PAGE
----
Paris (AFP)

The vast now arid expanse of the Arabian desert was a migration route for the first men from Africa, thanks to several climatic episodes that have transformed places into "green Arabia" over the past 400,000 years.

The proof?

An international team of researchers led by Dr Huw Groucutt, of the German Max Planck Institute, has unearthed thousands of stone tools there, some dating back to this remote time, in the current Nefoud desert in Saudi Arabia.

"We are bringing Arabia out of anonymity," on the subject of the great human expansion outside Africa, Prof. Michael Petraglia, co-author of the study published Wednesday in Nature, told AFP.

It shows that "Arabia was a crossroads of continents, the bridge between Africa and Eurasia", according to this archaeologist at Max Planck.

To this day, the dominant theory remains that the expansion of the first humans outside Africa - with in particular a great wave of Homo sapiens 60,000 years ago - was made by the coast of the Levant, the eastern Mediterranean basin bordered today by Israel, Lebanon and Syria.

And many important fossil sites attest to this.

But you can only find what you are looking for, remarks Prof. Petraglia, who recalls that the Levant has been excavated for a hundred years.

While ten years ago, we did not know of an archaeological site dating back more than 10,000 years in the Arabian Peninsula.

- Elephants and hippos -

"It was assumed that deserts had always been there, and there was no environmental data that could show how different they may have been in the past," he explains.

Since then, satellite images have identified more than 10,000 ancient dry lakes, of which only a few hundred have been explored.

In 2018, it was in one of them that a team led by Prof. Petraglia announced the discovery of the first human fossil in the region, a modest phalanx, attributed to an 85,000-year-old Homo sapiens.

In 2020, a new study reveals that an ancient lake in the Nefoud desert saw Homo sapiens pass 120,000 years ago, as well as buffaloes, camels and elephants.

Photo provided by the University of Oxford and the Max Planck Institute in April 2018 showing the site of Al Wusta in Saudi Arabia, where a phalanx of Homo sapiens was found, in an ancient lake, in white, surrounded by the dunes Michael Petraglia UNIVERSITY OF OXFORD / Max Planck Institute / AFP

The team of Pr. Groucutt and Petraglia, working closely with the Saudi Heritage Commission, shows that an ancient lake named Khall Amayshan has hosted hippos ...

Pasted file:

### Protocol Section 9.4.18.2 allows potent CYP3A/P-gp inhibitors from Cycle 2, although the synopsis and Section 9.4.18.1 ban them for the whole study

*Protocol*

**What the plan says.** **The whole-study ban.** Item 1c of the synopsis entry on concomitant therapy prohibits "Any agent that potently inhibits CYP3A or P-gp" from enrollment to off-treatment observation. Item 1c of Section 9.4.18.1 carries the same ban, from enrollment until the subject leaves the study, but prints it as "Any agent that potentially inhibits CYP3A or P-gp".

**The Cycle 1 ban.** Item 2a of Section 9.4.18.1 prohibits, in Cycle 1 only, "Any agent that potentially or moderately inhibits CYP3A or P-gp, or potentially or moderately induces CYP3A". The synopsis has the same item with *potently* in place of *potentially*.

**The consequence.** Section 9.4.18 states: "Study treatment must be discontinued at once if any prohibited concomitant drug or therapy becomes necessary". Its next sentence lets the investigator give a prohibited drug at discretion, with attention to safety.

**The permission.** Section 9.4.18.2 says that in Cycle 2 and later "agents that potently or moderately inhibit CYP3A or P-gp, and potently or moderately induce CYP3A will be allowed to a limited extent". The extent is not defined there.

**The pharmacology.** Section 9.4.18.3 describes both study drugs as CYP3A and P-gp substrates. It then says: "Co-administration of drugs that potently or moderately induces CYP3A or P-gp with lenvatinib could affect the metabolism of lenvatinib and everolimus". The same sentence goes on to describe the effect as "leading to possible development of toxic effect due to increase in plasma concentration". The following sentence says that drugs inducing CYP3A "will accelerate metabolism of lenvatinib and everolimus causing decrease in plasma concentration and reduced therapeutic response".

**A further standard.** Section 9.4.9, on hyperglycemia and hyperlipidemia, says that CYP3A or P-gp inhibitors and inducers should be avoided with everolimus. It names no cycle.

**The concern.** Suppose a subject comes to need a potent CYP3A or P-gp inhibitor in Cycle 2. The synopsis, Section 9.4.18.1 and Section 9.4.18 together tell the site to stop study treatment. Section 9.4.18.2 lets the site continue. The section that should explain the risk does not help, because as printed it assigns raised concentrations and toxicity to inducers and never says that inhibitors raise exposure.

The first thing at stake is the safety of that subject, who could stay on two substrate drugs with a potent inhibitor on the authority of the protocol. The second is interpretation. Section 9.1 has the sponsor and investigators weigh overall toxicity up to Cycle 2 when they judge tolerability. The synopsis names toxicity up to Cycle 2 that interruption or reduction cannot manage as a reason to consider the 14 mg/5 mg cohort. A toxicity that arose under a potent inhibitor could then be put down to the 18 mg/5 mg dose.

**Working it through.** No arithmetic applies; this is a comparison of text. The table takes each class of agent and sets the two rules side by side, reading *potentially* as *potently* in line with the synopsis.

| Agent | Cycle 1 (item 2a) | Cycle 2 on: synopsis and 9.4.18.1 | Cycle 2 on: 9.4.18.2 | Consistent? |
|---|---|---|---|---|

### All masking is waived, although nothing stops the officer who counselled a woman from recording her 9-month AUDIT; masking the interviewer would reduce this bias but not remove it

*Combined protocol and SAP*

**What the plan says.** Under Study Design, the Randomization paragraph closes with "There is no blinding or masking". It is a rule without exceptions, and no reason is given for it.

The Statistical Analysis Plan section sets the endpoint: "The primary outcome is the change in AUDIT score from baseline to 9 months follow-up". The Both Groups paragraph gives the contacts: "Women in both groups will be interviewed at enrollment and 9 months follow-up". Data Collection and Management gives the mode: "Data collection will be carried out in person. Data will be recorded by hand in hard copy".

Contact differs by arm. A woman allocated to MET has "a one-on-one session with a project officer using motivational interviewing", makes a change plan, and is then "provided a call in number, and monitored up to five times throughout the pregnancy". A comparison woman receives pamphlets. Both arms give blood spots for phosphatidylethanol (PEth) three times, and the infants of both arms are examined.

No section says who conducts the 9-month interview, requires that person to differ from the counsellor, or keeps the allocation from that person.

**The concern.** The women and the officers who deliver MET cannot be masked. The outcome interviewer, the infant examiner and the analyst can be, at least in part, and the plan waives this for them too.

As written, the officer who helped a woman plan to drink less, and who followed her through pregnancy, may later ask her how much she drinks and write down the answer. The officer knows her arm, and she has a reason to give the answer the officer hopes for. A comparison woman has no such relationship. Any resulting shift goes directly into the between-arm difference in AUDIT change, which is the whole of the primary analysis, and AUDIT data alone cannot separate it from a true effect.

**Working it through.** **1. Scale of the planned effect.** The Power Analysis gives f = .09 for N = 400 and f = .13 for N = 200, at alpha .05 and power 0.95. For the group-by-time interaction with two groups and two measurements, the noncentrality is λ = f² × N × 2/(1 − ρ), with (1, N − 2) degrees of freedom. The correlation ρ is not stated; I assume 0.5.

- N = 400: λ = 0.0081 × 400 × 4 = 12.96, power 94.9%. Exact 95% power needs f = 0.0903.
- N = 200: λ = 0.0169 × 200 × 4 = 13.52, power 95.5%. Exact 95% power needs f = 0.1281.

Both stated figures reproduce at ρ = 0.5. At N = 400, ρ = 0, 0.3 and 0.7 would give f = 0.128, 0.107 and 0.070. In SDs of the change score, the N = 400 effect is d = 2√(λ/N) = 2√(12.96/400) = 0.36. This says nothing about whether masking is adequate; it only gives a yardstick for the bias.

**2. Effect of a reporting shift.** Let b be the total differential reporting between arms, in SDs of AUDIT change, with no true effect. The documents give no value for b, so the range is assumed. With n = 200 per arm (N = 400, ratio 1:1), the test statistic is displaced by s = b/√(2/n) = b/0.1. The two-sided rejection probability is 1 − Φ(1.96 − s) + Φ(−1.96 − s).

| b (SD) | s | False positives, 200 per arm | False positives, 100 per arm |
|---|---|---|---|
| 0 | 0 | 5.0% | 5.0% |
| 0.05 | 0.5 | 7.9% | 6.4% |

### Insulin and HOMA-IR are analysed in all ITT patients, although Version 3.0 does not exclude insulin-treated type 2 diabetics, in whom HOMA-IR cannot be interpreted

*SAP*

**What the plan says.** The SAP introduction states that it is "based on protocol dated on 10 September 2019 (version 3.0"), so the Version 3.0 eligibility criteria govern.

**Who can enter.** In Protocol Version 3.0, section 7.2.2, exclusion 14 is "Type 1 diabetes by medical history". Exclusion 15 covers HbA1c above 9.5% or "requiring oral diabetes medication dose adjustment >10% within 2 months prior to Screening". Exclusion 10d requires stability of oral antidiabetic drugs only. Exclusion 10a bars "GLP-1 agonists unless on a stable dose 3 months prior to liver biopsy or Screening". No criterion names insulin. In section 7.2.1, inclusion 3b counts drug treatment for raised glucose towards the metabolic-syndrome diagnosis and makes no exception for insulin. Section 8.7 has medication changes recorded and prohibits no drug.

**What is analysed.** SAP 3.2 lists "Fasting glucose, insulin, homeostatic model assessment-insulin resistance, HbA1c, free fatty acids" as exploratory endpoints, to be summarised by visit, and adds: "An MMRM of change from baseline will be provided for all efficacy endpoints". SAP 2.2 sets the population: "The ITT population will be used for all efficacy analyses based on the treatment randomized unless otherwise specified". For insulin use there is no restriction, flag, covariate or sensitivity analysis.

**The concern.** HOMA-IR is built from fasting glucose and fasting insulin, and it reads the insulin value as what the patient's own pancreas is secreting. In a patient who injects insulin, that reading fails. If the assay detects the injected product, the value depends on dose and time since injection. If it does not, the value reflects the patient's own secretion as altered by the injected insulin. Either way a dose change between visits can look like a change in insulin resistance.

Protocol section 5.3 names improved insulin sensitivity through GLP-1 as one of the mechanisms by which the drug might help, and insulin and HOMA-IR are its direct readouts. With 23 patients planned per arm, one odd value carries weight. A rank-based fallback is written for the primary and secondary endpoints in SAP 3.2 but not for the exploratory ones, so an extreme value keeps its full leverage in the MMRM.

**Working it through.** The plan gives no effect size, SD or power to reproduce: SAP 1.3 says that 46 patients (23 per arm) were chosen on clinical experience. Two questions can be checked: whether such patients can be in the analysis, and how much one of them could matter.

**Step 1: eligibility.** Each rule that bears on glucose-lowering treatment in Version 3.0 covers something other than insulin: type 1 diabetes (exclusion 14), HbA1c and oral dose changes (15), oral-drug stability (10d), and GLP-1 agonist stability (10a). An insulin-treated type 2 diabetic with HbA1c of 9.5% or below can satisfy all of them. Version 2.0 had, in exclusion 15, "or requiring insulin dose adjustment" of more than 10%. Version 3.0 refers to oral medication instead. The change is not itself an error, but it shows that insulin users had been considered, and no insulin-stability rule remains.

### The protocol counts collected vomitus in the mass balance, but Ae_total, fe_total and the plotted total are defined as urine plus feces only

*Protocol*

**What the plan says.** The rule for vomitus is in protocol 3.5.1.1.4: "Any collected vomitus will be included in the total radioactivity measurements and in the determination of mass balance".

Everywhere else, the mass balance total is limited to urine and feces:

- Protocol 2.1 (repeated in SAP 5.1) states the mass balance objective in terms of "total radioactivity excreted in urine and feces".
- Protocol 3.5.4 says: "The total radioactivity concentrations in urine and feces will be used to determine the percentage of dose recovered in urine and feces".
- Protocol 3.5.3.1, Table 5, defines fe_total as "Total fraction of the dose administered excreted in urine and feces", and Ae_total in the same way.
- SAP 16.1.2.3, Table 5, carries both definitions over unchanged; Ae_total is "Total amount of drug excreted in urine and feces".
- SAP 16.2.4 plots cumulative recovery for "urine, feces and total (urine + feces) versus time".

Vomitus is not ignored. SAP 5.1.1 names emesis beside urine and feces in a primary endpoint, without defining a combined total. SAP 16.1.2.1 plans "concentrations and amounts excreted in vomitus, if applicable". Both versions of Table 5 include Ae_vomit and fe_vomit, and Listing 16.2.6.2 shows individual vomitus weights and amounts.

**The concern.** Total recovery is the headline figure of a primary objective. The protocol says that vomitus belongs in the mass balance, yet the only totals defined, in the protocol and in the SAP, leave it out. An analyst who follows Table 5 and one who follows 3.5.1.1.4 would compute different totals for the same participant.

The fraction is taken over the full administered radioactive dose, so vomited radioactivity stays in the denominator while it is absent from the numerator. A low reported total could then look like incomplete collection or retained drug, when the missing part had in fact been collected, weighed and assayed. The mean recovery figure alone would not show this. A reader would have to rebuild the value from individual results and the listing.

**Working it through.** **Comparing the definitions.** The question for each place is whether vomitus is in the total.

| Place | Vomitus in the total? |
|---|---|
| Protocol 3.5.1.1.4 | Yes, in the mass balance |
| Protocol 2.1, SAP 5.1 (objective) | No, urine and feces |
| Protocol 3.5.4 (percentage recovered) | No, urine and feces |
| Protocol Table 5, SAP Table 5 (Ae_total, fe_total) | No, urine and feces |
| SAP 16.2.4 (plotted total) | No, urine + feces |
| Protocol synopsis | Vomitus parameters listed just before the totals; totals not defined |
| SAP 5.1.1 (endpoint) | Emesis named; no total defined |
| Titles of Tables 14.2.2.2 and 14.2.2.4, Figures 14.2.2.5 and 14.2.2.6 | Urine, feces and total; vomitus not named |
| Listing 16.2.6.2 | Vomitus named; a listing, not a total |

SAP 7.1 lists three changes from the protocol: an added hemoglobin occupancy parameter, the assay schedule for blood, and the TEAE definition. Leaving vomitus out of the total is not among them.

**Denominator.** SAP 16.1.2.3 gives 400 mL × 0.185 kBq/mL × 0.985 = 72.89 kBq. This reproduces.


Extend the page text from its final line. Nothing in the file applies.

You have to imagine a terrain "of savannah and tall grass, full of animals, which the hunter-gatherers would have followed to hunt them", says Prof. Petraglia.

And that this area has been "green several times in the past", with "many lakes, each of which bears archaeological traces".

- "Key geographical area" -

Because in Khall Amayshan, a natural basin now desert invaded by dunes, archaeologists came across a rarity, a stack of five successive layers of lake deposits, which they dated using the optical luminescence technique. .

And to each of these layers, the oldest of which dates back 400,000 years and the most recent only 55,000 years ago, corresponds a very distinct production of stone tools, axes and bifaces.

This diversity indicates, according to the study, "colonization by diverse human groups".

We can assume their identity by the technique used to produce these tools, explains Prof. Petraglia, who considers the presence of Homo erectus and Homo heidelbergensis "probable" for the oldest lake layers (400,000 and 300,000 years ago). , Homo sapiens for those dated to 200,000 and 75,000 years, and perhaps even Neanderthals for the most recent, to 55,000 years.

These findings agree with a recent scientific publication which identified, on a scale of 300,000 years, several episodes of precipitation that would have favored the migration of humans out of Africa via the Levant and the Arabian Peninsula.

As for Arabia, "now you have to find their fossils there", says Prof. Petraglia.

According to him, this is "a key geographical area whose history remains to be written" if we want to better understand how the first humans then moved, in particular to Asia.

© 2021 AFP